Outside the walls

One of the major changes in the pre-First World War Estonian town was the emergence of Estonian involvement in the building process — either as a client or architect. The ‘Estonian aspect’ was determined in a northern, Finnish key; the national romantic trend of Estonian-origin architects was represented by Karl Burman. A major part of commissions, however, was given to foreign architects.

The period of intensive urbanisation (late 19th century – early 20th century) unfortunately mostly brought along the construction of factories and plants, and establishment of the relevant infrastructure. Starting from the late 19th century, the city centres of neighbouring Riga, Helsinki and St Petersburg witnessed large-scale building of residential houses and grand public buildings, while in Tallinn the construction work was mainly limited to the rebuilding of houses in the Old Town; the belt of low public edifices around the former fortification zone was slow to progress. The dream of the modern city of Tallinn exists from the early 20th century: Eliel Saarinen’s Greater Tallinn project (1913) tackled Tallinn as a briskly growing big city. This remained but a utopian vision that has little in common with the real Tallinn.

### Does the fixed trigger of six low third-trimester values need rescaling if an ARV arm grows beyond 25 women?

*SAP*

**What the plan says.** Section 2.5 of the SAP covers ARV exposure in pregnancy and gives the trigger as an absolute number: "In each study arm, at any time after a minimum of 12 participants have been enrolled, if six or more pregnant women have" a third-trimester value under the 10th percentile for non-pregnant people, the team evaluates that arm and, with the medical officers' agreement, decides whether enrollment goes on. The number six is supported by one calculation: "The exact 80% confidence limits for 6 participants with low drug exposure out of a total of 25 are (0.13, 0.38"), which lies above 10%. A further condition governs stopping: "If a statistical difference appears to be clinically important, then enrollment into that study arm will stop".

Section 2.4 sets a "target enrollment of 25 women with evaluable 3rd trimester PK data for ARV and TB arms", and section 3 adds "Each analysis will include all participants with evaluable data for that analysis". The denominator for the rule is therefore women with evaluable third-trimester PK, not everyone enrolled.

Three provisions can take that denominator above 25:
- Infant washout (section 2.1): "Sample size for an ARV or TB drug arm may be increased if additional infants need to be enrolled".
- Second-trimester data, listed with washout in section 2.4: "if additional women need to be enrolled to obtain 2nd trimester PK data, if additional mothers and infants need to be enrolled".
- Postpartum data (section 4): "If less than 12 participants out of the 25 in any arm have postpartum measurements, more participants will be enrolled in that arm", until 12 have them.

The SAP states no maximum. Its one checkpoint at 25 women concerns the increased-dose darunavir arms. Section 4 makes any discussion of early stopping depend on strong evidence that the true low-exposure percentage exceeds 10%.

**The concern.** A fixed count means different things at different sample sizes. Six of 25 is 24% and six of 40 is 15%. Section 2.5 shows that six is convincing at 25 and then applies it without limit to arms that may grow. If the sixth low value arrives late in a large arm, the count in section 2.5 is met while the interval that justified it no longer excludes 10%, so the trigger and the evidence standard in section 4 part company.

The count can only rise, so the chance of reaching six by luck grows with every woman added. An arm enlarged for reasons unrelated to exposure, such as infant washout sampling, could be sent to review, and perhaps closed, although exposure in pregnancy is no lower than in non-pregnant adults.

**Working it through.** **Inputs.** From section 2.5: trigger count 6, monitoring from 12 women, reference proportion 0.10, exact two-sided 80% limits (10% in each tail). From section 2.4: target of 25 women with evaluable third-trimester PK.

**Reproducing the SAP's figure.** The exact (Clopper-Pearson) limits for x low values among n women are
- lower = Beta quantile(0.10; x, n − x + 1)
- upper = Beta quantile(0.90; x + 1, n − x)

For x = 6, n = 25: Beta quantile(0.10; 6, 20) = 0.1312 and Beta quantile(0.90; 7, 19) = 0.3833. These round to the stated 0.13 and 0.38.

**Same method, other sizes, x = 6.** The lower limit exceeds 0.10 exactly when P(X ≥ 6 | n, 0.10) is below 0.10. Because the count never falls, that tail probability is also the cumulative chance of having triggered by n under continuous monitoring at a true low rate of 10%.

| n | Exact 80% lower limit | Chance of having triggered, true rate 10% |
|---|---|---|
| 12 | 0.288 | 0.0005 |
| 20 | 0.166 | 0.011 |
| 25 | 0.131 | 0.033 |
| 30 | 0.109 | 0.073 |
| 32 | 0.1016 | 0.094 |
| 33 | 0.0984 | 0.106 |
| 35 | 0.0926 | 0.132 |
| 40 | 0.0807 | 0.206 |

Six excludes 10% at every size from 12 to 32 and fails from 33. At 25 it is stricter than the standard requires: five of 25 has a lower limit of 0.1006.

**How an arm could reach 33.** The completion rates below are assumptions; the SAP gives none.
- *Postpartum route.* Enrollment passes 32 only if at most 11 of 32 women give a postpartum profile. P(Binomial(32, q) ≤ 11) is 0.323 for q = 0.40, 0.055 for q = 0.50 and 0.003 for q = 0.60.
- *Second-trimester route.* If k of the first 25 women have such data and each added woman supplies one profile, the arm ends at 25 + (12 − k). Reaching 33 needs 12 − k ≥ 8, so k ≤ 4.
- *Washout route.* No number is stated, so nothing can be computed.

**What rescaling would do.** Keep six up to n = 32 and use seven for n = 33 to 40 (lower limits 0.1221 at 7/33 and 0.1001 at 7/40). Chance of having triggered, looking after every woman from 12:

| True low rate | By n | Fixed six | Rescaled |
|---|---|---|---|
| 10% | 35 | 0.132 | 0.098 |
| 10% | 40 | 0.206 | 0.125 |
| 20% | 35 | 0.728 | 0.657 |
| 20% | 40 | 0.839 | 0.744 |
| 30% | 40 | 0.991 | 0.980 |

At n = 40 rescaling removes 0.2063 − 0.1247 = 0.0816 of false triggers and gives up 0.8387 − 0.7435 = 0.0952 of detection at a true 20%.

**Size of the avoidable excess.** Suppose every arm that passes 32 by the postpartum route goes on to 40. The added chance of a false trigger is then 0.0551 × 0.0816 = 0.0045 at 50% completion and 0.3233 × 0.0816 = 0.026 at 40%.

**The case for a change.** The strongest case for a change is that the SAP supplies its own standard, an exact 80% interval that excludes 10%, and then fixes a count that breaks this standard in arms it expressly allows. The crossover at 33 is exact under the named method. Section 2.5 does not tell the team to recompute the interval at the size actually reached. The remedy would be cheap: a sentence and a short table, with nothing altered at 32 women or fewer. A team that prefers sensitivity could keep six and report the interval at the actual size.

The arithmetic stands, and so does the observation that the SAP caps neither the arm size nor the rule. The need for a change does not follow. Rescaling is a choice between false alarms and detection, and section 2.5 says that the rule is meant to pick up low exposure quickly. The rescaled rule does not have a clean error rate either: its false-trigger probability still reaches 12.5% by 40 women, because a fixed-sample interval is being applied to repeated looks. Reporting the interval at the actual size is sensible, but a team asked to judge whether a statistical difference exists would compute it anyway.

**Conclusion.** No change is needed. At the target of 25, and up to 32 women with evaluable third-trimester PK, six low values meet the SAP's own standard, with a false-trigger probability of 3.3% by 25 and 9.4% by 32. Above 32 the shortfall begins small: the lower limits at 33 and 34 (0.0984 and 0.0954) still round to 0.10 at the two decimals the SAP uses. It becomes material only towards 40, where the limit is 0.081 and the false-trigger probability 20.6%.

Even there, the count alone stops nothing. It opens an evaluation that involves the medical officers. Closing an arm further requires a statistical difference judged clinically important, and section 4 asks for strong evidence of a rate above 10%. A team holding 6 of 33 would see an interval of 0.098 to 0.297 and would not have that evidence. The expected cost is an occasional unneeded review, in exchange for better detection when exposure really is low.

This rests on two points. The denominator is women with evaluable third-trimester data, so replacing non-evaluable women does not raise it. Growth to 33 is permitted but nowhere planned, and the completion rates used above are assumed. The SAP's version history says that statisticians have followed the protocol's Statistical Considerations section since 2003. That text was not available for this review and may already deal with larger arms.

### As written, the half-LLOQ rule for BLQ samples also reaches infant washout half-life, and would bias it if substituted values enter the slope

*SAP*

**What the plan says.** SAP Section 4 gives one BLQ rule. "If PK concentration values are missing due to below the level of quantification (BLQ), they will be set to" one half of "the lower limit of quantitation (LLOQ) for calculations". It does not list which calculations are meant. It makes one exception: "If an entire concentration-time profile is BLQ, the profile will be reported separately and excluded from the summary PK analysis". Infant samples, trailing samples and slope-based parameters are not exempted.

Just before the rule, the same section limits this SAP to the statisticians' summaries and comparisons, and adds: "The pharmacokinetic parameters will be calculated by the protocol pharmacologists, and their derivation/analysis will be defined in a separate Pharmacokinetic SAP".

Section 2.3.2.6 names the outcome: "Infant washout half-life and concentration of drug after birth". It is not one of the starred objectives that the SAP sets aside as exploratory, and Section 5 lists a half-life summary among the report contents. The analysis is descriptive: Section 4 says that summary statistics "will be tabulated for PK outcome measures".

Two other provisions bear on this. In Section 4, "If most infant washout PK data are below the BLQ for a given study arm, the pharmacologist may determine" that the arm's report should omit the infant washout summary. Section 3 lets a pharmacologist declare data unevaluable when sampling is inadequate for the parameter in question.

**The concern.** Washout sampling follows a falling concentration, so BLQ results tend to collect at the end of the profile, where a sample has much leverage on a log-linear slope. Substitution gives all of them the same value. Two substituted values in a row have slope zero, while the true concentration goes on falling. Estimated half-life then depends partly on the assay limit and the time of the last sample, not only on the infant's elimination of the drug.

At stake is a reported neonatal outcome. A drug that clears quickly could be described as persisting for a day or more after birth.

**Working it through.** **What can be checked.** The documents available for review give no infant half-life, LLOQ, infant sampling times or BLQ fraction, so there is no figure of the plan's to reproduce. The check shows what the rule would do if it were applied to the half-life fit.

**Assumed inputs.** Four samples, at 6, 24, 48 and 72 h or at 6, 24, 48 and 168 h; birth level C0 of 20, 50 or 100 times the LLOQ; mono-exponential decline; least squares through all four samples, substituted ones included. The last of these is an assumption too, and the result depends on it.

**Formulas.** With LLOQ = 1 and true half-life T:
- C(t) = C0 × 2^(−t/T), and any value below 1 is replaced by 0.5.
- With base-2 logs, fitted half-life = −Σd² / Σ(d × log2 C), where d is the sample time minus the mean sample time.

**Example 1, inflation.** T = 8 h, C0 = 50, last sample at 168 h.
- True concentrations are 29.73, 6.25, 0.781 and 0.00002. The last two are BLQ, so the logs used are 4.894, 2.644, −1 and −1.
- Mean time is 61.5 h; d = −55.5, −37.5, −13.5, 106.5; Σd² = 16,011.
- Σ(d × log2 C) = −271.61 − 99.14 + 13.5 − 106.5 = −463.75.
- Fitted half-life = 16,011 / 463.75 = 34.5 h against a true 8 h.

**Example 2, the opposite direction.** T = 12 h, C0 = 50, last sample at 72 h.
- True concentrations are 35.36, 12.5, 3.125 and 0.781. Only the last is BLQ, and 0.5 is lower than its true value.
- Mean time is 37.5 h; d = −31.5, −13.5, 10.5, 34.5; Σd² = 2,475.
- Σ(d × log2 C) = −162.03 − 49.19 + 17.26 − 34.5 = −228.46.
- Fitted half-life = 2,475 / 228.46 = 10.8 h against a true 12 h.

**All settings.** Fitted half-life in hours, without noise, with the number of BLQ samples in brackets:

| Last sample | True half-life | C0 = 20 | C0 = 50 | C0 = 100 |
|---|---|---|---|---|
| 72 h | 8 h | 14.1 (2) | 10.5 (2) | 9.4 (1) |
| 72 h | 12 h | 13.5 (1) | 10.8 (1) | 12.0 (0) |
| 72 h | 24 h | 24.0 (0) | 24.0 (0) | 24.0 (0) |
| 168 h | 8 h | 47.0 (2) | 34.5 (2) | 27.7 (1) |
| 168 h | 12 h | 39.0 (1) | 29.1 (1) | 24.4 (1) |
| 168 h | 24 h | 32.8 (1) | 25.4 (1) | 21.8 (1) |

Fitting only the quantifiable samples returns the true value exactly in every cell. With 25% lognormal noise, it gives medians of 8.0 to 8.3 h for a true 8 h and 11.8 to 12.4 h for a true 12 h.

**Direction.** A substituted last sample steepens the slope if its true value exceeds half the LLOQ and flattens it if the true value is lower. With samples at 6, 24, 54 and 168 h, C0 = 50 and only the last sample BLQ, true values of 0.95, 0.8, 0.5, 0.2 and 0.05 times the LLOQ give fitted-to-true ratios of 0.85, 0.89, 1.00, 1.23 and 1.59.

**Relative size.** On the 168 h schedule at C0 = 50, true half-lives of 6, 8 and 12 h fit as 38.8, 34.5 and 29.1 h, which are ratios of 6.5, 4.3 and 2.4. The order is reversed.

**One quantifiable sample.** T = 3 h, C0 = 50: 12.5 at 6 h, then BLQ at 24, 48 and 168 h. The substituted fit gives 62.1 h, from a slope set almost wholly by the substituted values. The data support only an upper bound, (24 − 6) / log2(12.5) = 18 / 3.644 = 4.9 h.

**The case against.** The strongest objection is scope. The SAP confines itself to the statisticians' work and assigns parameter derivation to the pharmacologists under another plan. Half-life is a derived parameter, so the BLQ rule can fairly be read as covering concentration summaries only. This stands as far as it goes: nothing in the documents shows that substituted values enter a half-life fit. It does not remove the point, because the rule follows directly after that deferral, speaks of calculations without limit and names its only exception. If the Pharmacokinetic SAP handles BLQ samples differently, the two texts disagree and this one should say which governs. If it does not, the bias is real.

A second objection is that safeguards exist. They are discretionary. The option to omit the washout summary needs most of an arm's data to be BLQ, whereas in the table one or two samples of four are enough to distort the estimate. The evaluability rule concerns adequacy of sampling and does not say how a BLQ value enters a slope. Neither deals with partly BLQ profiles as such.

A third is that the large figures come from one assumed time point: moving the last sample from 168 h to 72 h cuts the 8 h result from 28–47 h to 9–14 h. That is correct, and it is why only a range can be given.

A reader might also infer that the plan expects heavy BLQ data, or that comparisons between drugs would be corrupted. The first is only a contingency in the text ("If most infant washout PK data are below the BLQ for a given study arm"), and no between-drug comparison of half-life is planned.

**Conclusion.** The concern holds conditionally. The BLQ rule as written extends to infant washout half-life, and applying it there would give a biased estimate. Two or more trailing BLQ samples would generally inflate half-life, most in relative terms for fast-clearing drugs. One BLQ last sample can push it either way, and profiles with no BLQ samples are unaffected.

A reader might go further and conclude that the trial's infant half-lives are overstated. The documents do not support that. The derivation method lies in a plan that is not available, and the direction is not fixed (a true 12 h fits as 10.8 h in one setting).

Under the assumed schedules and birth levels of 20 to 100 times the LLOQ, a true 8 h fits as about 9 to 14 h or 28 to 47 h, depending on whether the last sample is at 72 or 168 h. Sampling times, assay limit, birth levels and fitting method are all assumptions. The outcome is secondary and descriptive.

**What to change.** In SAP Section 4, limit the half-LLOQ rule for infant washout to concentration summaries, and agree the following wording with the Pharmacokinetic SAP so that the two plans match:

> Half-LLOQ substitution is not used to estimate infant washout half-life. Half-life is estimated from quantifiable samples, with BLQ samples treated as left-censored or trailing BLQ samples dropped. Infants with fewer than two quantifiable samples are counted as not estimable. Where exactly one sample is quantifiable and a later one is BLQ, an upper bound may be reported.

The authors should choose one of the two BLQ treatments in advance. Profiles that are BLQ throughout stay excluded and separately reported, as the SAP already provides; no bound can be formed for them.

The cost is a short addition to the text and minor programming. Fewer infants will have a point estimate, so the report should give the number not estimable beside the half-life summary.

Estonia in the 1920s had to deal with eliminating its backwardness in all walks of life. These years also saw the appearance of professional architects; four to six stone houses were built en masse only in the Tallinn city centre in the 1930s. All major architects adopted functionalism, to a greater or lesser extent, most prominently displayed in the architecture of villas. A white, box-like, flat-roofed house with a round section somewhere became a common sight. Herbert Johanson’s limestone functionalism can be regarded as a uniquely national phenomenon — limestone as the building material of modernist houses gives Estonian functionalism, which closely followed international architecture, an original, Nordic and more forceful image.

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